Cisco Systems: A Patient Predator

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The de facto networking supplier for many lacked a sophisticated wireless switch until it bought startup Airespace this year.

If it lacks a cutting-edge technology, Cisco often waits until the category starts to hit maturity—then swoops in and sinks its talons into an innovative startup in the field. Why spend R&D money hatching your own babies when you can have the pick of the market's fledglings?

In March, Cisco followed that modus operandi in buying Airespace, a 175-employee wireless switch startup, for $450 million. "Cisco might be a little slow out of the gate," says Jon Campbell, director of network services at FirstHealth of the Carolinas, a health services provider in 12 counties in North and South Carolina. "But they always seem to come back and jump over the competition rather quickly to overcome the deficit." Cisco plans to merge the Airespace technology with its current wireless networking products, which are the offspring of its 1999 acquisition of Aironet Wireless Communications.

Some Airespace customers have mixed feelings about Cisco's takeover. Mike Smith, CIO of Lee Memorial Health System, installed more than 100 Airespace access points at the company's three hospitals in southwest Florida in late 2004. "The good news is there are more resources to develop the Airespace technology," he says. "The bad news is that you become a commodity as a [Cisco] customer." View the PDF -- Turn off pop-up blockers!

Longtime Cisco shops, though, say the company is very responsive. "If I have an issue, I call up my guy at Cisco, and boom—they're on it," says Darrell Walery, director of technology for Consolidated High School District 230 in Chicago's southwest suburbs.

But Cisco is also known for jacked-up prices. When Rod Luck, vice president of information technology at Pechanga Resort & Casino in Temecula, Calif., was evaluating wireless network equipment in 2003, Cisco's products cost about twice 3Com's. "The price/performance [ratio] with 3Com was much better," he says.

Others say putting their chips on Cisco is the safe bet. "For me, there was really no other option," says Brad Bourland, director of procurement and technology for the Houston Astros, who oversaw the rollout of a Cisco wireless network at the team's stadium last summer. "You can feel comfortable that Cisco has solid products, and that the company's going to be here tomorrow." Probably sniffing the wind for yet another acquisition, too.

Wireless Networks

Cisco Systems
170 W. Tasman Drive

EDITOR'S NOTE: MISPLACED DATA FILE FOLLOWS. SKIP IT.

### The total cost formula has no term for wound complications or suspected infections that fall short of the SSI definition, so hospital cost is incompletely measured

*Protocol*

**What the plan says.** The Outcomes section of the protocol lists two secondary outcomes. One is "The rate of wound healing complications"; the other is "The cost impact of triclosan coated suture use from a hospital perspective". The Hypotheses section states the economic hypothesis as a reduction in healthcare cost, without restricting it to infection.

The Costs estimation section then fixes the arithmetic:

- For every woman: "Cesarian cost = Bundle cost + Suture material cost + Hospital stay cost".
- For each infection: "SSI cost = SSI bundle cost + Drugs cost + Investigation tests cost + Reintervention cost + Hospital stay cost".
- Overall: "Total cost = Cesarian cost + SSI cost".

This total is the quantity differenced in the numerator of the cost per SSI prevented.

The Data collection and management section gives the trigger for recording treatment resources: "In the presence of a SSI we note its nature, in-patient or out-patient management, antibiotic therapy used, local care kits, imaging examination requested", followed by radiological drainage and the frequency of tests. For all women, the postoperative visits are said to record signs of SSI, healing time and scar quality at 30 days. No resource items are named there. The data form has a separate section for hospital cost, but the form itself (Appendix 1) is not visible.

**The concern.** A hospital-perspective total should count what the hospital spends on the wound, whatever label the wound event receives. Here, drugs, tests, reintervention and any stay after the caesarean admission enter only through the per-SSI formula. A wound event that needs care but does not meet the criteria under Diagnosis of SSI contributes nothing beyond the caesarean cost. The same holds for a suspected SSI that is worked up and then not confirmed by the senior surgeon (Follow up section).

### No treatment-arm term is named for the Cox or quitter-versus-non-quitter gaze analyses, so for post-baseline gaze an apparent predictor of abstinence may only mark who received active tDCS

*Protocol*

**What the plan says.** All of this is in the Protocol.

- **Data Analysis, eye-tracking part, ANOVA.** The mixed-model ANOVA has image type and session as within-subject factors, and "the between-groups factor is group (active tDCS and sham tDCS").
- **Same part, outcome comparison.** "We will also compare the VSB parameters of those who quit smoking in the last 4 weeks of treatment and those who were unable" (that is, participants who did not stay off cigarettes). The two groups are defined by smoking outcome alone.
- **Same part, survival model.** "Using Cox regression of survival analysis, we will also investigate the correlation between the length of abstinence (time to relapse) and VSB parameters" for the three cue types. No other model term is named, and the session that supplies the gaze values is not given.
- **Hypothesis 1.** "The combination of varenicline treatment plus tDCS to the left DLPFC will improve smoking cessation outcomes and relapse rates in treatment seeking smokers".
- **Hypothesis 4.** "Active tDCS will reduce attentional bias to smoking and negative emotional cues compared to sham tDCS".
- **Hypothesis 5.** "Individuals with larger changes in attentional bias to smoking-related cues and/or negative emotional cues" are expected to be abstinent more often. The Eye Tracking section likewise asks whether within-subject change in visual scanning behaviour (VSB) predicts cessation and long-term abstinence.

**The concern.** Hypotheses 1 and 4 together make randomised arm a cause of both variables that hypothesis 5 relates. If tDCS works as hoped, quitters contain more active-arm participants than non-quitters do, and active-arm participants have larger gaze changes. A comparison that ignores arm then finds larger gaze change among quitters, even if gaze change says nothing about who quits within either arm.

San Jose, CA 951



Dave Leonard
VP & GM, Wireless Networking Business Unit
Joined Cisco in 1995 after the acquisition of Grand Junction Networks, an Ethernet switch maker. Prior to that, he worked at Sun Microsystems, Hewlett-Packard and Cray Research.
Brett Galloway
VP & GM, Wireless Networking Business Unit
Runs the business unit jointly with Leonard. He came to Cisco in March with the acquisition of wireless switch startup Airespace, of which he was president and CEO. Previously co-founded Packeteer, a maker of bandwidth-management devices, in 1996.

Aironet 1200 (designed for office environments) and Aironet 1300 (for outdoor use) access points are compatible with the 802.11g wireless standard. The Airespace-developed 1000 Series Lightweight Access Points, managed via a central controller device, can continually scan for unauthorized access attempts.
Reference Checks

FirstHealth of the Carolinas
Jon Campbell
Dir., Network Services
(910) 715-1000
Project: Health-care system runs 210 Aironet 1200 access points at three hospitals, providing access for laptops, bar-code readers and wireless phones.

Bob Krestakos
Dir., Technical Services and Operations
Project: Office furniture maker gives employees wireless access via about 150 Cisco access points at two Michigan facilities.

Houston Astros
Brad Bourland
Dir., Procurement and Technology
Project: Major league baseball team provides fans Internet access via 100 Cisco wireless access points over 29 acres at the team's 40,000-seat stadium.

David Lauderdale
Project: Travel services company uses 50 Aironet 1200s at its five major U.S. offices to give employees access to the internal network and let visitors get on the Internet.

Florida Hospital
Gil Sturgis
Senior Mgr., Voice and Data Networks
Project: Network of seven Florida hospitals provides doctors and nurses wireless access to a Siemens Medical Solutions system via 375 Aironet 350 and 1200 units.

Consolidated High School District 230
Darrell Walery
Dir., Technology
(708) 745-5224
Project: Suburban Chicago school district with 9,000 students has 300 Aironet 340 and 350 access points at its three high school campuses.

Executives listed here are all users of Cisco's products. Their willingness to talk has been confirmed by Baseline.

Cisco operating results*

2005FYTD 2004FY 2003FY
Revenue $18.22B $22.05B $18.88B
Gross margin 67.0% 68.6% 70.1%
Operating income $5.42B $6.29B $4.88B
Net income $4.20B $4.40B $3.58B
Net margin 23.1% 20.0% 19.0%
Earnings per share $0.63 $0.62 $0.50
R&D expenditure $2.36B $3.19B $3.14B

*Fiscal year ends in late July; FYTD reflects first nine months

Source: company reports


Total assets - $33.97B

Stockholders' - equity $23.76B

Cash and equivalents - 2.64B

Short-term investments - $2.40B

Long-term debt - None

Shares outstanding - 6.54B

Market value as of 5/27 - $126.5B

**As of April 30, 2005, except as noted

This article was originally published on 2005-06-10
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